ARLINGTON — The Arlington School District Board is moving forward with planning a large facilities project that will help bring the district's two schools up to code.

The board hired Montpelier-based Black River Design in April for $19,500 to do the construction study. On Wednesday, Black River architect John Hemmelgarn made a presentation before the board.

Potential aspects of the project could include extensive work on the Arlington Memorial Middle and High School gymnasium; renovating the libraries at AMHS and Fisher Elementary School; re-doing the AMHS entry-way; installing a sprinkler system throughout the school; accessibility improvements; security improvements; and more. At the board's May meeting, Hemmelgarn warned that both AMHS and Fisher are not up to code on fire, energy efficiency, and accessibility. He said the gymnasium at the high school is the most important issue, and went so far as recommending that the gym be torn down, and a new one constructed.

"You have a very limited site on this real estate right here," said Hemmelgarn, "In an ideal world, you build a new gym and then tear down the old one, that way, you'd have the old gym right up until the day that you move into the new one. But you don't have that, you don't have the space... That gym almost has to go where the existing gym is."

He said the board could renovate the existing gym, but he said the scope of work necessary is significant, including an entire new roof. He said gym classes and basketball would be unable to be held in the gym for the duration of the renovation, which would last at least six to seven months. He said a construction schedule of April to November would mostly avoid the basketball season, but would still necessitate roughly five months of gym classes being held somewhere other than the gym.


"I'm know I'm dropping this right in your lap," he said to the board, "but it's way better to have these issues in our minds as we're talking about what you want to do and how you want to accomplish it."

"The focus on the conversation has become all about the gym," said board member Nicol Whalen, "and my concern is that this concept of a bond vote was about kind of a backlog of facilities projects that had not been addressed, like boiler, heating, the HVAC system, regulations that needed to be adhered to throughout both buildings, and modifications for use, like the front entrance and library. Now, what we're really talking about is the gym, and, as a community member, I'm concerned that, without a whole lot of education, we'll have a hard time getting buy-in (from the community) that that should be the focus of the project."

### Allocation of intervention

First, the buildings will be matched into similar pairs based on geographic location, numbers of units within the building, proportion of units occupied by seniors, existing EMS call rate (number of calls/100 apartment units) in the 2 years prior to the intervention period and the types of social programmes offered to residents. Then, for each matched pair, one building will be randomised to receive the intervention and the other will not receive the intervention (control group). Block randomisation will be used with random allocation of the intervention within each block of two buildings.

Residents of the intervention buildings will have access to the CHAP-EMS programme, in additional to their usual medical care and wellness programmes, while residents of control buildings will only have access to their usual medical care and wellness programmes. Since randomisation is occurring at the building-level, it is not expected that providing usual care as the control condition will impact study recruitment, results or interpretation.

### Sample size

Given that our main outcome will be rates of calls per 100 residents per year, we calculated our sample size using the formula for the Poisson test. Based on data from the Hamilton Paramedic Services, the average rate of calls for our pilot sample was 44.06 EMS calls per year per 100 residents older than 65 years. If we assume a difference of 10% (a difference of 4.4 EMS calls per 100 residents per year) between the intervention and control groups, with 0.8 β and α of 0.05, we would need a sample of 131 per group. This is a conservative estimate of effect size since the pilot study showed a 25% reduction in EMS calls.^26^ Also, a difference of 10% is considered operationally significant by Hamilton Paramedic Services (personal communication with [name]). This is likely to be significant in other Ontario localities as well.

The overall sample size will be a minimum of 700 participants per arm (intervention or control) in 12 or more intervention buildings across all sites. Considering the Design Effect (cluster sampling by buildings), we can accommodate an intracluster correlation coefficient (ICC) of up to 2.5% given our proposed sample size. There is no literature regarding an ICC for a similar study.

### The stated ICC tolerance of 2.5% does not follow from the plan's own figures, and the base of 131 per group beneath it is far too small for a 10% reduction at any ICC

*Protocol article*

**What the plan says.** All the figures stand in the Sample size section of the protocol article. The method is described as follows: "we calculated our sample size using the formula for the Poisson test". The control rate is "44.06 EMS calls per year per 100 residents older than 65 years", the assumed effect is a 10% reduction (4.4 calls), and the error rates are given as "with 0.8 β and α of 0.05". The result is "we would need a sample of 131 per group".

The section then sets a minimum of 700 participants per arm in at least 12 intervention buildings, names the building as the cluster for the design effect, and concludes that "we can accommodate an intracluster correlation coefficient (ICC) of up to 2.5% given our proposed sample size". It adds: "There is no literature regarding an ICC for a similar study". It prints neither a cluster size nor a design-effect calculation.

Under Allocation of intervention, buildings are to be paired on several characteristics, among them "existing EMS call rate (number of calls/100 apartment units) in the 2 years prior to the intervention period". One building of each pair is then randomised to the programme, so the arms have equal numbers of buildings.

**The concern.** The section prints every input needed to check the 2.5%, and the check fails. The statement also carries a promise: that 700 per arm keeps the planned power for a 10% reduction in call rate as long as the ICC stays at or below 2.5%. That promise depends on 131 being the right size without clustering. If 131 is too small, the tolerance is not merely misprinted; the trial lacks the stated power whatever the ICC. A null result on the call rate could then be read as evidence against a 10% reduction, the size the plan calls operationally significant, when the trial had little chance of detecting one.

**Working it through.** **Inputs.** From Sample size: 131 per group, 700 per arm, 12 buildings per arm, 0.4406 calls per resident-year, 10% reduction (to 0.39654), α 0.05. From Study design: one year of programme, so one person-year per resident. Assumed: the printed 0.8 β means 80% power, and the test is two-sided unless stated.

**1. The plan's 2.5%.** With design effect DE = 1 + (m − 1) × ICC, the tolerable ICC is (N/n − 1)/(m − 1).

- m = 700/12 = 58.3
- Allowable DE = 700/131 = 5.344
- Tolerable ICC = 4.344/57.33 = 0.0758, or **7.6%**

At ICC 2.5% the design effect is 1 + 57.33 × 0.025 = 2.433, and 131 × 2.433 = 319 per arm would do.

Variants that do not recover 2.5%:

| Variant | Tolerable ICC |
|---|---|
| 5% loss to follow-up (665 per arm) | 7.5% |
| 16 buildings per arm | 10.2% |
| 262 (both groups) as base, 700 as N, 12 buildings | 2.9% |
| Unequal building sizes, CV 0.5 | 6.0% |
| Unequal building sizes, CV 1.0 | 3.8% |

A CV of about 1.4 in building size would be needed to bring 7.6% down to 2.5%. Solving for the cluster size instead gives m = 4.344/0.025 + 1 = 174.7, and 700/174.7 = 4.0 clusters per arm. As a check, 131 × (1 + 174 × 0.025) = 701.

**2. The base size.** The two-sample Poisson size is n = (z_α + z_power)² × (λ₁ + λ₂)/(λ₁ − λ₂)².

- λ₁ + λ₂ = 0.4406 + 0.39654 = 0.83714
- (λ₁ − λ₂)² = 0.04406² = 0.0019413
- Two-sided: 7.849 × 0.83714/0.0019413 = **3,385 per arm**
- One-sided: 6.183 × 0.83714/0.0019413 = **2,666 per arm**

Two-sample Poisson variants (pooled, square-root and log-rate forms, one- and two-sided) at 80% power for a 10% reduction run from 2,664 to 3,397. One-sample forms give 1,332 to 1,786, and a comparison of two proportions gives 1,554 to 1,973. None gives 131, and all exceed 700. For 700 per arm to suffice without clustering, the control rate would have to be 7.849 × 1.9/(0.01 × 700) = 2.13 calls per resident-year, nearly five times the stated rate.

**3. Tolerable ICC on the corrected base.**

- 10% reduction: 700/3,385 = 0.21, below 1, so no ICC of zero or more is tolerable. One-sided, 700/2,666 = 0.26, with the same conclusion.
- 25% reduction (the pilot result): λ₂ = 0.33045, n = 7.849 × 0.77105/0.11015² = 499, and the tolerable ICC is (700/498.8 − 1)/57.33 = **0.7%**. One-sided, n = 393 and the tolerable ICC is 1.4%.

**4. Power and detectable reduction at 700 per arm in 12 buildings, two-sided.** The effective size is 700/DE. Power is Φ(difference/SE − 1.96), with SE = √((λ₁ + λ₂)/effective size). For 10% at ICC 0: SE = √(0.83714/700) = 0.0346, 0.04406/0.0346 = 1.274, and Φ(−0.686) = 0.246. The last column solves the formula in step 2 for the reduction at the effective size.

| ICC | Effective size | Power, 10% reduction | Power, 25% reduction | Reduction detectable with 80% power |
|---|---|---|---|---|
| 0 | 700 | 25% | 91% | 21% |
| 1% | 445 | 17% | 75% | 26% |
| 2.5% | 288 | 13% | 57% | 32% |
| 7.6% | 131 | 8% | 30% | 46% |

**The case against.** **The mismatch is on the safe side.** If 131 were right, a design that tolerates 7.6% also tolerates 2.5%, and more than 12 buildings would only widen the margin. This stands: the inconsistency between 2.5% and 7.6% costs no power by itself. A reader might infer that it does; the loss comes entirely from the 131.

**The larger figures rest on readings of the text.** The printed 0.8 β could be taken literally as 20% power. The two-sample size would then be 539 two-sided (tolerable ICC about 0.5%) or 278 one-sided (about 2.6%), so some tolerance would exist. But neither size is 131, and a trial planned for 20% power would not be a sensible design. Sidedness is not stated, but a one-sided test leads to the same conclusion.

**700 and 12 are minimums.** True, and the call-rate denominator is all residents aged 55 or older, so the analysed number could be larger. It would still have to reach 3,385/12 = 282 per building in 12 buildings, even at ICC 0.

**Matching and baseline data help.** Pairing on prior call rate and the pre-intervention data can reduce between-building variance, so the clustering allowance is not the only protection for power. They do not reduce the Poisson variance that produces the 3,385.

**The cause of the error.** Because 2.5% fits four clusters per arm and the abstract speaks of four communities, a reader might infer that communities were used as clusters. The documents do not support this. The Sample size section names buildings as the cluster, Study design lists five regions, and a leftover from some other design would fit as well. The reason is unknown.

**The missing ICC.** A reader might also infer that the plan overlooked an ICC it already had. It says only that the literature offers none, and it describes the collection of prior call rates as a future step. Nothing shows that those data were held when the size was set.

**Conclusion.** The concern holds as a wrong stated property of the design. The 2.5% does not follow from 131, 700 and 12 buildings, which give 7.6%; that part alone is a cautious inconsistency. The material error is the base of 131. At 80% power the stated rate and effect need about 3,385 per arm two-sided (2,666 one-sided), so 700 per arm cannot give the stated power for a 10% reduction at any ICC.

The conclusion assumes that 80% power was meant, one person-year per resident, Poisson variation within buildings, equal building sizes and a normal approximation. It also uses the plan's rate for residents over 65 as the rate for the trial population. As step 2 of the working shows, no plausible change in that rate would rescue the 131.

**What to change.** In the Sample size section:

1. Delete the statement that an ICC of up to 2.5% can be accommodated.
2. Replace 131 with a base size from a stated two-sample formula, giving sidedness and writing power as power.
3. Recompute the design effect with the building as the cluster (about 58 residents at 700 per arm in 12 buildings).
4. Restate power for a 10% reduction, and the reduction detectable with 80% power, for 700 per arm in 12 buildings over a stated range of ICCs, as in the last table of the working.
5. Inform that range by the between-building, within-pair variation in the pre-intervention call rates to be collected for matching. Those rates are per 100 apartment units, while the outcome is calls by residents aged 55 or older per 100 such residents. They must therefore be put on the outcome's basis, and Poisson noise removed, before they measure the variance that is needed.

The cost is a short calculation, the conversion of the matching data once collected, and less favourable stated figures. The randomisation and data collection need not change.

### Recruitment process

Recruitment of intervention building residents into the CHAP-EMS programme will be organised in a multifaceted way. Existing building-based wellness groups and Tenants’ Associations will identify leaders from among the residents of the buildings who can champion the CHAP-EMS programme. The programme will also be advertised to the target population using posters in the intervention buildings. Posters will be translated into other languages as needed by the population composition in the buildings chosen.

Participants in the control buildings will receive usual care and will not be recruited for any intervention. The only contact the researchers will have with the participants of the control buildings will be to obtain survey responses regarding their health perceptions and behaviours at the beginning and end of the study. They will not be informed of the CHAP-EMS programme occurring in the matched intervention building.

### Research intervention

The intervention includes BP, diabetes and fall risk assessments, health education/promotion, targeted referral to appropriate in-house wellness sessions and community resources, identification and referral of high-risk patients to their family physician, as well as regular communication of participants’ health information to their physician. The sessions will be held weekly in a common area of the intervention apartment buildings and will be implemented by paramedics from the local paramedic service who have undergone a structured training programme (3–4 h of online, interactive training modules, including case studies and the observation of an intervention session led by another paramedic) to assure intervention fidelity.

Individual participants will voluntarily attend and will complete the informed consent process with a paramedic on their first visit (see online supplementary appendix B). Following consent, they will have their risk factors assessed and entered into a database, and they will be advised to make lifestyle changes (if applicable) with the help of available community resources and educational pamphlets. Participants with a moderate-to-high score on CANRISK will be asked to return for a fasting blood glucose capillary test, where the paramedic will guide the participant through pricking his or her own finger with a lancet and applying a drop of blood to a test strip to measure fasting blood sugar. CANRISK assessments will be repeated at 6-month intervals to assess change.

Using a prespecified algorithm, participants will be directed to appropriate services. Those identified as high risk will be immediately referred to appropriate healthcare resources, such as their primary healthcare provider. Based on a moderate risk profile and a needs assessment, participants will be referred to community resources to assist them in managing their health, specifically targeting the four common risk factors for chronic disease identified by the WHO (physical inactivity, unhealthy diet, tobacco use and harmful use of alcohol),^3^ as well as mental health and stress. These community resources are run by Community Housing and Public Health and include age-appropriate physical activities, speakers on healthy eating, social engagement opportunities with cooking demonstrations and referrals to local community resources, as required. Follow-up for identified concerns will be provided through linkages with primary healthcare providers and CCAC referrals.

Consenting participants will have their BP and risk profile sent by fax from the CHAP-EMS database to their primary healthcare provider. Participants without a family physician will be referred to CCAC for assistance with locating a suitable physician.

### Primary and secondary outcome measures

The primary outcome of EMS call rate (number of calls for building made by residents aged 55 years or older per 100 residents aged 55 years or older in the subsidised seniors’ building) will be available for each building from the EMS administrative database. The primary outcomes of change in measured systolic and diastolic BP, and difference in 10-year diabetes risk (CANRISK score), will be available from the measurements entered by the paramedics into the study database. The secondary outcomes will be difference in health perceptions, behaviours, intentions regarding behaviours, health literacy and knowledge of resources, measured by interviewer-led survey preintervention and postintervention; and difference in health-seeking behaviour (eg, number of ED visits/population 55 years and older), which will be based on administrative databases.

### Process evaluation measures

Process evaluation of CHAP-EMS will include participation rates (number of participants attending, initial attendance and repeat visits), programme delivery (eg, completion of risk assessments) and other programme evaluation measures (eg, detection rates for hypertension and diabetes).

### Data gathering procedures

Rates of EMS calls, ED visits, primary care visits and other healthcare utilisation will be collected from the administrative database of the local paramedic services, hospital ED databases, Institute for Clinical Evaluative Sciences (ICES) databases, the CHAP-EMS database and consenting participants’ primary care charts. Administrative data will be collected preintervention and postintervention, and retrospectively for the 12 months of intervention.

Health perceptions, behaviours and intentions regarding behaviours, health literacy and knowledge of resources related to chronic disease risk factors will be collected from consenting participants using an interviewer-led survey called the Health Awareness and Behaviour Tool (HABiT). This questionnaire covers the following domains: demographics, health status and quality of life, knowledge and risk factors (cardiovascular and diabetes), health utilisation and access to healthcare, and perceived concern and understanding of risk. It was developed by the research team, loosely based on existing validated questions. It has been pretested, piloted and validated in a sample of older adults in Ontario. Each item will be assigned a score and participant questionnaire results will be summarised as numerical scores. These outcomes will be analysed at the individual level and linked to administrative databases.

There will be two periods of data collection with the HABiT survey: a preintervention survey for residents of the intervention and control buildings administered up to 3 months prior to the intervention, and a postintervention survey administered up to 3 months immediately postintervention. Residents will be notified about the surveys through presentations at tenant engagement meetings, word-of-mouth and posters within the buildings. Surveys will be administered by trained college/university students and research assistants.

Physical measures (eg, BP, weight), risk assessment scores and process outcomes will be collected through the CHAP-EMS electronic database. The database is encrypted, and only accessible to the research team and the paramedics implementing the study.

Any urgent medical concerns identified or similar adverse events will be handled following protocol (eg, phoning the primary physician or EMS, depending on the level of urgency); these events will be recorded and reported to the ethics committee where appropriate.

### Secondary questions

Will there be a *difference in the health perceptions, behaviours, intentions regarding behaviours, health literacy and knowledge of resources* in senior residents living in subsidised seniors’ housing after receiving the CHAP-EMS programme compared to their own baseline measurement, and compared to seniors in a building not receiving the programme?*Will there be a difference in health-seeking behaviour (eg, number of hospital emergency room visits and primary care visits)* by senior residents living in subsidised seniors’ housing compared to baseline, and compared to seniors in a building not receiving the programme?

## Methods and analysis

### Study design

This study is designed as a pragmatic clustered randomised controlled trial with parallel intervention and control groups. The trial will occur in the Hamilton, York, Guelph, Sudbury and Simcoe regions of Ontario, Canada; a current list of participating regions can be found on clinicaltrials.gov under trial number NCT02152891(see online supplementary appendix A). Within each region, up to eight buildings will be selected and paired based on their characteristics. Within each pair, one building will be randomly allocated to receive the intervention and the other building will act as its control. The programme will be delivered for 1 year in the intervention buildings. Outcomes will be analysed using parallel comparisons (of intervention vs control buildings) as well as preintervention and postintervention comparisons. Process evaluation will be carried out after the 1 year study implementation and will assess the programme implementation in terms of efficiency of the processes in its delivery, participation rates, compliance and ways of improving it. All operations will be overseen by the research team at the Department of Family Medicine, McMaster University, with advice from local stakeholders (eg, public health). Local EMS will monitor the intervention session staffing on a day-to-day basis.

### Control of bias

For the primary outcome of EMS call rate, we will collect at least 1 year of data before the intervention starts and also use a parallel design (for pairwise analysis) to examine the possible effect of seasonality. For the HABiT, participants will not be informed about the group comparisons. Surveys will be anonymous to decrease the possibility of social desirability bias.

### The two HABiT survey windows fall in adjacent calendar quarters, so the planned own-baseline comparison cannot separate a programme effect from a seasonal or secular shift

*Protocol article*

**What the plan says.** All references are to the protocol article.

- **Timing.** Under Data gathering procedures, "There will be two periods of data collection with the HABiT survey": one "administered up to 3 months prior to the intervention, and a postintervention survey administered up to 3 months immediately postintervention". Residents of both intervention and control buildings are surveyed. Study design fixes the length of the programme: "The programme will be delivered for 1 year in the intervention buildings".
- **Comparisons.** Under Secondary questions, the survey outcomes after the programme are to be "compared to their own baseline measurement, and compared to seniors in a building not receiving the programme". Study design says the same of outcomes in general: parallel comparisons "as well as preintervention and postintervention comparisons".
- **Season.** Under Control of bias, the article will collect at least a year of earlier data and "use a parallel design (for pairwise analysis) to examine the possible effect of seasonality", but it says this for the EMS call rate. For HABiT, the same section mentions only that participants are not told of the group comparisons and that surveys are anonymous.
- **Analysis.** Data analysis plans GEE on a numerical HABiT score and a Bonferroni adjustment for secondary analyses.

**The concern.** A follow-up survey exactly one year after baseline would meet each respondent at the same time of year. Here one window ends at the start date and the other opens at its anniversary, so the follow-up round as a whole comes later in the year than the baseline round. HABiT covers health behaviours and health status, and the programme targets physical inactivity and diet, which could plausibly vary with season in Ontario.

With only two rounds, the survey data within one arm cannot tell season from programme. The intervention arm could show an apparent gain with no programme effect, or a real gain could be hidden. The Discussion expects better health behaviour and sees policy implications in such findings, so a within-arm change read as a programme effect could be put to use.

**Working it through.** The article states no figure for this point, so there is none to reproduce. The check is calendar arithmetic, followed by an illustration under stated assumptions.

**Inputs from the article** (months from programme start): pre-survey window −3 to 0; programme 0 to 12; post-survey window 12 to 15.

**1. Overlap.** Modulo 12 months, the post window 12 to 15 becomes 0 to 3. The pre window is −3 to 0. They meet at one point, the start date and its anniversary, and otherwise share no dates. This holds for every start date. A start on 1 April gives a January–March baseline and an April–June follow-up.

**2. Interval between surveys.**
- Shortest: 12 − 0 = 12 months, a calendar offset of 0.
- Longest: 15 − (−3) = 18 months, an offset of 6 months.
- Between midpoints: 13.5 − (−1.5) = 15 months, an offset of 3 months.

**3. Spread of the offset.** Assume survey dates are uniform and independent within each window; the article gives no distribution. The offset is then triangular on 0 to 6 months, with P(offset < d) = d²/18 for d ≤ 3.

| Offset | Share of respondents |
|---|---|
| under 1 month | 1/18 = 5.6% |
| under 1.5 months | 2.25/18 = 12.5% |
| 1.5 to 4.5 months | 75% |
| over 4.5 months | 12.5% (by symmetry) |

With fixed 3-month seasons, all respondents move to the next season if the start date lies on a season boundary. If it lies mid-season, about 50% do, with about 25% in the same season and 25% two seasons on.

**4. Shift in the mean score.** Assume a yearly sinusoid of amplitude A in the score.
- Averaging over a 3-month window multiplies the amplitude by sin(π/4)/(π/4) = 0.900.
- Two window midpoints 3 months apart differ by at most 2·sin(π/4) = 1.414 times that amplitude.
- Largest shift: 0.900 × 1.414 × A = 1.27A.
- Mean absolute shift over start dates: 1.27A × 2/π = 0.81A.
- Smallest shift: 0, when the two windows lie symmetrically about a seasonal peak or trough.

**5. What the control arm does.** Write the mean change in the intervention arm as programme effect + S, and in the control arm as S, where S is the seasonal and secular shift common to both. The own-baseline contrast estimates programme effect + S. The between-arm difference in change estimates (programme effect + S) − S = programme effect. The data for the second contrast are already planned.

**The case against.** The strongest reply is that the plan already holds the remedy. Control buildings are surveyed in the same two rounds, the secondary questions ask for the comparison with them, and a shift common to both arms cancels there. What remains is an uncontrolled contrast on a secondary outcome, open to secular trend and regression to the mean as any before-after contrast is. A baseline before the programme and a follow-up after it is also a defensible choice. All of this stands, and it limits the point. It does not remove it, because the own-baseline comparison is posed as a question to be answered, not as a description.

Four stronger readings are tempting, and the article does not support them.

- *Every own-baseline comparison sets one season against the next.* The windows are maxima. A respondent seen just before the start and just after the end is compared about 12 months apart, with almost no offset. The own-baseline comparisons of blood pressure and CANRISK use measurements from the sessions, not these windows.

Hemmelgarn said the focus on the gym comes from the fact that most of the other projects are very straightforward, but that the gym involves several interconnected projects and is easily the most complicated and costly aspect of the project. "Even if you don't do something with the gym now," he warned, "someday that's going to have to come home to roost."

"The gym was important for me, only because of the roof," said AMHS Principal Tim Stewart, "and I've seen 20 foot icicles. It's a liability. That was the number one thing for me."

"The trick of it is getting the people to understand," said board Chairman Gerald Woodard, "If we spend $300,000 on that roof, we still have a building that, within who knows what period of time, we may have to tear down anyways."

Hemmelgarn suggested board members give him a budget that they think they'll be able to work on with him, as well as a list of priority projects, so he could start designing a plan.

Battenkill Valley Supervisory Union Superintendent Judy Pullinen pointed out that, should the gym wing of the school be renovated, they might consider single-person bathrooms, to be more friendly to families and transgender students. Hemmelgarn said three unisex, single-stall bathrooms would not meet the demands of the audience of a basketball game or graduation. He suggested instead enlarging the existing bathrooms, and adding one single-stall bathroom.

"We've got a lot of decisions to make in a short period of time," he said. If every single potential project were addressed, he said, the cost would be about $6 million, but not every piece is absolutely necessary to be completed at this time.

Board members threw around possible bond amounts between $2-3 million, but acknowledged that other organizations in town, such as the fire department, may been seeking bonds as well, and that they would have to keep in mind what the people of Arlington can bear. The suggestion to have two separate bond votes, one for the gym portion of the project and one for the rest of the work the board eventually deems necessary, was brought up as a way to give the voters more control over what the final project looks like.

Hemmelgarn said that if the district intends to get a bond vote done this year, everything must be ready to be submitted at least 30 days before the election on November 8. Board members agreed to meet at 4 p.m. prior to their August meeting to start hammering out details of the scope and cost of the project.

Derek Carson can be reached for comment at 802-447-7567, ext. 122.